Island of Secrets
FOR ME, THIS BOOK STARTED when my husband, an
electrician for ICI, applied for early retirement in the UK. After
some research, we decided to move to the Greek island of
Rhodes. Fate played a hand, and we ended up buying a lovely
villa near Agios Nikolaos in Crete.
After being a workaholic and an entrepreneur all my life, I
thought I would die of boredom in Crete. My solution was
to set myself a challenge: to accomplish something new, and
difficult, each year. As time passed, I learned diving, sailing,
self-sufficiency, painting, building, photography, writing and
so on. One of my challenges was to drive all over Crete taking
pictures and, on one of these travels, dusty and thirsty, I
ventured into the kafenion of Amiras. An elderly gentleman told me he had an old house for sale for very little money. The property was a ruin with hardly any roof and had a goat inside, but it had garden all around and an amazing view down the mountain and out to sea. I bought it as an investment.
Several years later, my husband and I decided if we didn’t make the move to Rhodes, we would never get there, so we put our villa on the market. That we sold the house straight away, was a shock. We had eight weeks to move out.
Remembering the ruin in Amiras, we decided to ‘do it up’, and live there while we found the perfect place to build our house in Rhodes. A few months later, with the cottage comfortable, I started on the jungle of a garden. When clearing a bed for strawberry’s, between and ancient olive tree and a gnarled, mature, lemon tree, I dug up a rusted old machine gun. Wow! I called my son, Peter, and his partner, Nicky (they had moved into the lower village of Amiras) and, with the gun, I met at the kafenion, which rapidly filled with local men. We were told many moving stories about how war effected the village people, especially in 1943. I took the gun into the nearby town of Viannos and handed it over to the mayor, for the museum. Photographs of the house, the gun, and the handing over ceremony can be seen on this website.
Over the following months, one by one, the village matriarchs told me their personal stories about the terrible day of the massacre of all their men and boys, and how they survived. Shocking stories of abuse, tragedy, bravery and survival. I was both honoured, and humbled that they shared these stories that I felt needed to be told.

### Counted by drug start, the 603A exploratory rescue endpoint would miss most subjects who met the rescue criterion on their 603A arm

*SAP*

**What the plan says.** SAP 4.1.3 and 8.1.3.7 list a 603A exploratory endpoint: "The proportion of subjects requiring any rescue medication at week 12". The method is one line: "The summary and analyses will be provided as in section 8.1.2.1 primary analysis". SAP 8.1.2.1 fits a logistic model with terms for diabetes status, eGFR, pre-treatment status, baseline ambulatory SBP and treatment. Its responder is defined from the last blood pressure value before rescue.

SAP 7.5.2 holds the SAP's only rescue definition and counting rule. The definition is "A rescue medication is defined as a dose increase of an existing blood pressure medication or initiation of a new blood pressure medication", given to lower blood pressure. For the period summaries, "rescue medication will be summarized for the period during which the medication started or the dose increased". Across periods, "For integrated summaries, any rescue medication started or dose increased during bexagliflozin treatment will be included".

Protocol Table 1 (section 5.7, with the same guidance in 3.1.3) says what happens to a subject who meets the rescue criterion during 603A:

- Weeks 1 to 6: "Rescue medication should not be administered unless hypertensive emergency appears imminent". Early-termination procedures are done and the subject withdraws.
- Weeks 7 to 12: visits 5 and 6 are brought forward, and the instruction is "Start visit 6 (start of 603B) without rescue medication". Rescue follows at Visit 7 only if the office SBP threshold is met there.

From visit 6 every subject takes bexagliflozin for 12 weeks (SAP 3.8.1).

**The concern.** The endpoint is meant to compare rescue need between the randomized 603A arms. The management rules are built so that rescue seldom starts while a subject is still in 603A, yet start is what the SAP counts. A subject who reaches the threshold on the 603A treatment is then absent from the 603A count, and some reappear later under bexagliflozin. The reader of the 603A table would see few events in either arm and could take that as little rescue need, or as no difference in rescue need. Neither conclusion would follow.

I started to research, and was astounded by the results of my investigation. This is what I discovered on Wikipedia:
On 14th to 16th September, 1943 a campaign of mass extermination was launched by the Nazis against civilians in around 20 villages in the remote mountain area of Viannos, Crete. This resulted in the murder of over 500 peaceful villagers - mostly, but not exclusively, men and boys - by the Wehrmacht units.
All the houses were looted, and everything of value or made of metal was confiscated. A white powder was thrown into many of the houses and then ignited, causing the complete destruction of property in many of the villages. The Nazis then burned all the September field crops, so that there was no food for the surviving women and children through the encroaching winter.
The mass extermination cleared the area, and was one of the deadliest in the Axis occupation of Greece. The attack had been ordered by General Friedrich-Wilhelm Muller and claimed to be in retaliation to a battle in the nearby village of Simi, between German soldiers and a small band of Cretan resistance.
Friedrich-Wilhelm Müller (29 August 1897 – 20 May 1947) was a general in the German Army. He was a recipient of the Knight's Cross, and of the Iron Cross with Oak Leaves and Swords, awarded by Nazi Germany to recognise extreme battlefield bravery or successful military leadership. Müller was notorious for having been a most brutal commander of occupied Crete. The infamy earned him a nickname: The Butcher of Crete.